Wednesday, June 15, 2011

Musing Pictures: Lebanon (2009)

For a few years, I have been taking note of films set in very few or limited locations. In particular, as I was gearing up to shoot "A Modest Suggestion", the study of limited-location films became aesthetic research ("AMS" takes place almost entirely in one room). Although I finished that film, I'm still learning what makes these kinds of movies work (when they work) or flop (when they fail).

"Lebanon", an intense and intimate war film, is a superb example of the limited-location narrative. It's powerful, exciting, and builds up its story with wave after wave of tension and release, all in the claustrophobic confines of a tank. "Lebanon" also confirms a pattern I've begun to notice in limited-location films: The best of them subtly remove us from the confinement of their primary setting, often without leaving the space itself.

In "Lebanon", much of the narrative takes place outside the tank -- encounters with other soldiers, enemy fighters, civilians, and the chaos of war. We don't see any of that from outside the tank, though. Instead, our perspective is that of the tank's gunner, as he looks through his scope. Without leaving the tank, we are brought in to the world just outside of its walls. In that way, the claustrophobic atmosphere in the tank remains with us, but we are given opportunities to experience the context as well.

Aside from providing us with this visual/spatial contextualization of the story, the shots through the scope serve an additional, perhaps less "artful" but no less important purpose: They keep the story from getting "boring". Although I believe that it is possible to contain an entire film within one space without coming up for air (see Hitchcock's "Rope"), it is still important to maintain a rhythm of sensory variation. An analogy: Repeat a word enough times, and it loses its meaning and becomes mere sound. In film, a location can lose its effect in much the same way. By taking us outside of the tank, "Lebanon" gives our spatial sense a moment to shake off the dust and reset itself, so that when we return to the tank, we are affected by it anew.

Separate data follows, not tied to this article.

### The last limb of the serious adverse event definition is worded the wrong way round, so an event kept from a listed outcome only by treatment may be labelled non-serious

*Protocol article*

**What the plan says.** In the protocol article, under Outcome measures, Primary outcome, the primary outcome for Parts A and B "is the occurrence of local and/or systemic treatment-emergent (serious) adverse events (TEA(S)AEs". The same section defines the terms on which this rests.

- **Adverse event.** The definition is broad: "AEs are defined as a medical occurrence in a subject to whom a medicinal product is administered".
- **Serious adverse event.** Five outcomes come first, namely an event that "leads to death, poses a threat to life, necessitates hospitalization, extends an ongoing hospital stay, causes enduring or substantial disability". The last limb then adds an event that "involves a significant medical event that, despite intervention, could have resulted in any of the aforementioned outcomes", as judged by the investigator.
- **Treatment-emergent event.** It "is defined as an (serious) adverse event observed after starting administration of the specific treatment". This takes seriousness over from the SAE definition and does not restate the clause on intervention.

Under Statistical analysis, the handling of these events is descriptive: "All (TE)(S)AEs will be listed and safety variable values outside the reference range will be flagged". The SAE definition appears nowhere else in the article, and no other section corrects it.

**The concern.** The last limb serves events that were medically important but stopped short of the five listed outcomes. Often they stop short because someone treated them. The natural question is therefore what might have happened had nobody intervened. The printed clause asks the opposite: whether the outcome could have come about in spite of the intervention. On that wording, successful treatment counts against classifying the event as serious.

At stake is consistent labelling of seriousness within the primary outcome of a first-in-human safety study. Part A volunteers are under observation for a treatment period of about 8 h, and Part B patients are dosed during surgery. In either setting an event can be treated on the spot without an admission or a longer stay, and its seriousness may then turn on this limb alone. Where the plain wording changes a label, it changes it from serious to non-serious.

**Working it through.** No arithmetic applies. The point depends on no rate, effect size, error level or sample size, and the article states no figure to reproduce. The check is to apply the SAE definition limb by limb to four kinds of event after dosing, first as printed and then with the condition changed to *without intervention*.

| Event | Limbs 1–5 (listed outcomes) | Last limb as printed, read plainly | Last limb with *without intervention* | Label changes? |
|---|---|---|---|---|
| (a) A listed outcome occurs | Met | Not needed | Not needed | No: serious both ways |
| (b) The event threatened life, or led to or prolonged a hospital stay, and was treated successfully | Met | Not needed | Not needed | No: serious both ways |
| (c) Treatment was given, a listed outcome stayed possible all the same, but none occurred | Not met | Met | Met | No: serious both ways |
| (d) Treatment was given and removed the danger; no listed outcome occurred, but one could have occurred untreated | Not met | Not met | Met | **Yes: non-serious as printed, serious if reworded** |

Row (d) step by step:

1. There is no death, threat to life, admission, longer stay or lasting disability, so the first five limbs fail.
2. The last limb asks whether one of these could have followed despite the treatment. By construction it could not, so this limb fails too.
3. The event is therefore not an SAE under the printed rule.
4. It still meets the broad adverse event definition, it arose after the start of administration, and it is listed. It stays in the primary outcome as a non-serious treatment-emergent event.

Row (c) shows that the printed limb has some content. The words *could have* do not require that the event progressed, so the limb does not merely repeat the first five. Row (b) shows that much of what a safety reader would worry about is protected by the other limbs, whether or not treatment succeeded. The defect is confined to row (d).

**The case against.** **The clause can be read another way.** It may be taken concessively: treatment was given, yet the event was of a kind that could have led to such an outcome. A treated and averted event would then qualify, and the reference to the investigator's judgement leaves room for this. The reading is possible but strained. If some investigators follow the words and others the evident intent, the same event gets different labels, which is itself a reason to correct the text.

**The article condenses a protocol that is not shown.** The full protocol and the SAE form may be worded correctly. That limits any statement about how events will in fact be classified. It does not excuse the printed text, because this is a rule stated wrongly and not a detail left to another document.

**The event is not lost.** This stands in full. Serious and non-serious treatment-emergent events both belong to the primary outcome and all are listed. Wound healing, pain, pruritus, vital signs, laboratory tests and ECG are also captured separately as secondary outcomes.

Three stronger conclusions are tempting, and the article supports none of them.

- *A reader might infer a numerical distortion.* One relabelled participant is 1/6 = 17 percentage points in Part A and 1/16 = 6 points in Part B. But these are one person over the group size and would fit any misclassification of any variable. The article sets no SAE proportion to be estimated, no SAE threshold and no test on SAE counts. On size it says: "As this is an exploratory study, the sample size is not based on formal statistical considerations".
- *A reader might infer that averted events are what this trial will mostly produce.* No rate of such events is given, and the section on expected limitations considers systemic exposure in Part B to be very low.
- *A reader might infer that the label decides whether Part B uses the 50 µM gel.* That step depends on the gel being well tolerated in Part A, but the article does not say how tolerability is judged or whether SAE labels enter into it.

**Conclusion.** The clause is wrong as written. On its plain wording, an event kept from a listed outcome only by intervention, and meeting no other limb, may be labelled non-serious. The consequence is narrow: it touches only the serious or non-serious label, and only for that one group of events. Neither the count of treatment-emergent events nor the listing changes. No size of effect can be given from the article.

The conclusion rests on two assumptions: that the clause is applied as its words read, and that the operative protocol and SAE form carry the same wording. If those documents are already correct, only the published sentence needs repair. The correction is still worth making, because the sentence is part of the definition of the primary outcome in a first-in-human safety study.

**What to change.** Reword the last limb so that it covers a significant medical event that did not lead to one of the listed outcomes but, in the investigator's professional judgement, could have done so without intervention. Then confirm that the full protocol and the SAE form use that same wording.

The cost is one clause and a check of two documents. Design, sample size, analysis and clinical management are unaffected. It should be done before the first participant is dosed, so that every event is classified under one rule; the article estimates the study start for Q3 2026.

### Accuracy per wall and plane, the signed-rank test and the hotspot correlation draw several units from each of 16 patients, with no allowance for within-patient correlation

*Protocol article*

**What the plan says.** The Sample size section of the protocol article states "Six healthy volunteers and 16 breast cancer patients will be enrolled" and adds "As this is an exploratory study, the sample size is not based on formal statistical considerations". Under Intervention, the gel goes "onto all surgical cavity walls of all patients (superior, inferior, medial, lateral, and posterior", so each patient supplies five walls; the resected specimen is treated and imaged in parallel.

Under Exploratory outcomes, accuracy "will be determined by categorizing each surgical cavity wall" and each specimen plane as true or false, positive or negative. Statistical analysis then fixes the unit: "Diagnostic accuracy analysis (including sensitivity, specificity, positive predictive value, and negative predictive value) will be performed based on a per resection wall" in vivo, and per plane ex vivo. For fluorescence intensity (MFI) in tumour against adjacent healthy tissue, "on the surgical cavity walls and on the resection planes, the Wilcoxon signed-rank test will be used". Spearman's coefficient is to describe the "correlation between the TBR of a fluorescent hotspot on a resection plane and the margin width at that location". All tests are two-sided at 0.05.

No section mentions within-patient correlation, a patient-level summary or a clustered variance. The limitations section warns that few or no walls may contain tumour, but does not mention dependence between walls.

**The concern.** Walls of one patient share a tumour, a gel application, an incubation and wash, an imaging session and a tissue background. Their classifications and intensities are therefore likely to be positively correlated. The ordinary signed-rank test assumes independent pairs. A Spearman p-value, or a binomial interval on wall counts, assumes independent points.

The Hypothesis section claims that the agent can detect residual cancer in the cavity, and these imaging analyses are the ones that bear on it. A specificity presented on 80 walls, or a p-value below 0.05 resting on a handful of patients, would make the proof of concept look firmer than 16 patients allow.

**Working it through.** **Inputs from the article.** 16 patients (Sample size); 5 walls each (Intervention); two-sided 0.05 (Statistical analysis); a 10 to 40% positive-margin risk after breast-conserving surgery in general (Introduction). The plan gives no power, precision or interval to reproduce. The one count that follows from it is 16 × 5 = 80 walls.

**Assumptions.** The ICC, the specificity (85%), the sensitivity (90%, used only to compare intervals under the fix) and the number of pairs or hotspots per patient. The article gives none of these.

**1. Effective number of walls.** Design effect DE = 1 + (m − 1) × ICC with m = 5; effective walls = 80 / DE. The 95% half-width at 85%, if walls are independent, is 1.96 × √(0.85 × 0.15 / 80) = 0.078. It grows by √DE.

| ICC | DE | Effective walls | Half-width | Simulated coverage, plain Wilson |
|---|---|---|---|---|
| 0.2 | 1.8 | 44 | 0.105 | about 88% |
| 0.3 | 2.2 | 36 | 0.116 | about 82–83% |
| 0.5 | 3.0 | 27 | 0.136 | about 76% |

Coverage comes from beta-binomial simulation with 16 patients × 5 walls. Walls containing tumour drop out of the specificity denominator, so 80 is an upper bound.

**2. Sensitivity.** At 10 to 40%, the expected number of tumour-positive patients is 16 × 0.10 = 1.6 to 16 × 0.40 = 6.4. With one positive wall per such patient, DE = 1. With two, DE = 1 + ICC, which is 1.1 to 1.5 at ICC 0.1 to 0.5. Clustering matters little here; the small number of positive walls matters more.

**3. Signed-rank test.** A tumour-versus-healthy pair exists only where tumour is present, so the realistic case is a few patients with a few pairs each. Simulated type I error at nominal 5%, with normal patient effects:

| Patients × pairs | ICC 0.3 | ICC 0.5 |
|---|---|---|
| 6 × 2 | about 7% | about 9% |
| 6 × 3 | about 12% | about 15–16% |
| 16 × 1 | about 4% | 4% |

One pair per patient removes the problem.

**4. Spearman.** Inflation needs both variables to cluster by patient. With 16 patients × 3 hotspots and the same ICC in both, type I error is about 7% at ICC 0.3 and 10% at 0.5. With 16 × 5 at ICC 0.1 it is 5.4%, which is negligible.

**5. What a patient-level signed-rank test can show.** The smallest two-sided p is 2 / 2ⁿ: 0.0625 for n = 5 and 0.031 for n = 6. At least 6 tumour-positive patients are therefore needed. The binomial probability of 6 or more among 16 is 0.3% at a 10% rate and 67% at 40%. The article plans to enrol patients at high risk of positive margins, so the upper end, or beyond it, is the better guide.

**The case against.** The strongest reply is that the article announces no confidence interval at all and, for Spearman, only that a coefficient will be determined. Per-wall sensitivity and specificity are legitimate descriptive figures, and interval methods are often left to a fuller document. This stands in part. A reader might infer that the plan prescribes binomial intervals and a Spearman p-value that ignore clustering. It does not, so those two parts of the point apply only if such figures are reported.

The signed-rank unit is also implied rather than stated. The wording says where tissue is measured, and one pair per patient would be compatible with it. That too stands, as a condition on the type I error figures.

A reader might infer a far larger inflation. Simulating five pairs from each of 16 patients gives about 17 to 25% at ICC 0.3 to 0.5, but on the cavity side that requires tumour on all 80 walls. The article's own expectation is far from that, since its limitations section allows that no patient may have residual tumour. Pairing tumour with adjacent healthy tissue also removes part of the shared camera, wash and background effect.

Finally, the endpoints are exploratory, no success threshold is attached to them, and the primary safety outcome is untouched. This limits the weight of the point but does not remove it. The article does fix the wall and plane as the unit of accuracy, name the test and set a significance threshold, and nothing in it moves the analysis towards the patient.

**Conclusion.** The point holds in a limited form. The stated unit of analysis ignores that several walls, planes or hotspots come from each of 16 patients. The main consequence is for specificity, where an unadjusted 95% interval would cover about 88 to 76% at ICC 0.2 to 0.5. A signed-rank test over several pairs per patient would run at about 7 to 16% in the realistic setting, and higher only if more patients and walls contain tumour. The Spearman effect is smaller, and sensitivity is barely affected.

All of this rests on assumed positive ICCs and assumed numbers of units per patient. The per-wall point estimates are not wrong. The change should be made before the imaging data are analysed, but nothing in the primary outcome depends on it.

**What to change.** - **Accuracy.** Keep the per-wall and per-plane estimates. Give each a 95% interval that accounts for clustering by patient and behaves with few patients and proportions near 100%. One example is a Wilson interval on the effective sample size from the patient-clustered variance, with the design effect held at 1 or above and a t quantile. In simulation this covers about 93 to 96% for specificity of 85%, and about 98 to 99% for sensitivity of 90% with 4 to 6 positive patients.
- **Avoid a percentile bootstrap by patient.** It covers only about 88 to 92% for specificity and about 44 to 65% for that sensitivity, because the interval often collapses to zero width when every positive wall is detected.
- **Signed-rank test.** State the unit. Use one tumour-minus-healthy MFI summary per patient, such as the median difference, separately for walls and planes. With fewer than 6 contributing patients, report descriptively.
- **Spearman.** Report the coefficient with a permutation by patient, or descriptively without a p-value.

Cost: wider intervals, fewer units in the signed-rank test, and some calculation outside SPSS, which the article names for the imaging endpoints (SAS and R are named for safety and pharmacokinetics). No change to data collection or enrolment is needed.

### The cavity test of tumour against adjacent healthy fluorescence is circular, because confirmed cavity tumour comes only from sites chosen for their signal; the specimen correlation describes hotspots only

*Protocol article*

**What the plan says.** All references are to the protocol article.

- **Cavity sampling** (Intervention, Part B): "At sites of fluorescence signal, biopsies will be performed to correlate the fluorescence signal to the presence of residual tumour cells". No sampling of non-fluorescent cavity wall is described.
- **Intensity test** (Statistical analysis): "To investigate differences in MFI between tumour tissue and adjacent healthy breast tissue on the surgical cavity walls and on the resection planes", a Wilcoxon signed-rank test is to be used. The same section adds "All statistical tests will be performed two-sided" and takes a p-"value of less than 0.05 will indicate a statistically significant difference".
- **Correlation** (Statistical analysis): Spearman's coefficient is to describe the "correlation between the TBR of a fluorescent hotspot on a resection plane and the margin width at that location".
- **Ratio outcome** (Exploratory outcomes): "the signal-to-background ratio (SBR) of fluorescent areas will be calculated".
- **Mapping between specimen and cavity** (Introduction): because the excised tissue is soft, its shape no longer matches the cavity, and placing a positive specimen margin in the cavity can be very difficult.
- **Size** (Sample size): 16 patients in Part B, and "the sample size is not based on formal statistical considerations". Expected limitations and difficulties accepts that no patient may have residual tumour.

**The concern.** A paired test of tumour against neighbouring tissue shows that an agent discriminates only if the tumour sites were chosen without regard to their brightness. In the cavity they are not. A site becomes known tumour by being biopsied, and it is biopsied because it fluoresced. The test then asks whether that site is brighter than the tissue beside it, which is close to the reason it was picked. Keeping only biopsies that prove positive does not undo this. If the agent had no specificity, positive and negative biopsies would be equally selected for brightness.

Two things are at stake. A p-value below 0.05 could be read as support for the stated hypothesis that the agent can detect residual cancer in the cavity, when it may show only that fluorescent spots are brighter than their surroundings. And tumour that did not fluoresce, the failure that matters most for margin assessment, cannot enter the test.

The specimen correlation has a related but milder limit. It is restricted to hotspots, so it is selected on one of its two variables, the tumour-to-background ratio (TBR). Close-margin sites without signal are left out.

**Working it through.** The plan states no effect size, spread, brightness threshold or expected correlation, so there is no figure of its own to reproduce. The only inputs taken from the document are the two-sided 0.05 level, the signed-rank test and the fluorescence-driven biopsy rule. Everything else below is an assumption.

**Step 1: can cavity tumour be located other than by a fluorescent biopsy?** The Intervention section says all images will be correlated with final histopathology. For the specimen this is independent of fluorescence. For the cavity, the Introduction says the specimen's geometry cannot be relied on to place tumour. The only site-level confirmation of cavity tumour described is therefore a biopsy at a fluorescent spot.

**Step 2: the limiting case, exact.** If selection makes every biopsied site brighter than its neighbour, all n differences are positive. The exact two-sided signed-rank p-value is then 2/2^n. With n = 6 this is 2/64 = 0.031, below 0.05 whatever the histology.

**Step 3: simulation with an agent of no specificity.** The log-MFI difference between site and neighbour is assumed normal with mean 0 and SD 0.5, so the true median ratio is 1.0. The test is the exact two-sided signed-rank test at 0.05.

In his book "Making Movies", filmmaker Sidney Lumet discusses this when he writes about his one-room classic, "Twelve Angry Men". In that film, Lumet begins with high angle shots, and gradually brings the camera down, lower and lower, until we can see the ceiling in the film's third act. The effect is claustrophobic, but the variation in the way that we see and relate to the location is engaging. The room doesn't look the same, so we continue to feel its presence and its effect.

I would argue that Lumet does something else that keeps the narrative alive: He takes us entirely out of the location without taking us anywhere. Here, it's a more subtle transportation than our glimpses through the tank's scope -- we never actually leave the jury room. Instead, as the jurors discuss their case, they attempt to re-enact the murder as they understand it. They push furniture around, and imagine the door, hallway and staircase where the murder took place. In doing so, they invite us to imagine that space as well. Although we don't actually see the door, we're imagining it just as the jurors imagine it, and that in itself transports us outside of the jury room and in to a seedy apartment building.

Other limited-location films and even isolated scenes that take place in confined spaces tend to do this. In particular, I'm thinking of the scene in "Jaws" where Chief Brody, Hooper and Quint sit in Quint's boat, exchanging stories. Quint tells of his experiences on the USS Indianapolis, detailing its sinking, and the perils of its crew in the shark-infested ocean. The performance is arresting, and the story horrific. Spielberg, through the character of Quint, transports us to a world filled with sharks, hidden danger and terrible death. But we don't see a frame of it. The entire time, we're in the bottom of Quint's boat, listening to him speak.

"Lebanon" uses this technique as well. In a quiet moment, the tank's gunner tells a strange story of his adolescence. We are transported with him to the scene of the tale, but we never leave the tank.

I can't think of a limited-location film where all of the action is immediate, where no stories are told and no memories are brought up to transport us elsewhere. If such a film exists, and if it's any good, I'd like to see it.


For a convenient list of Israeli films, visit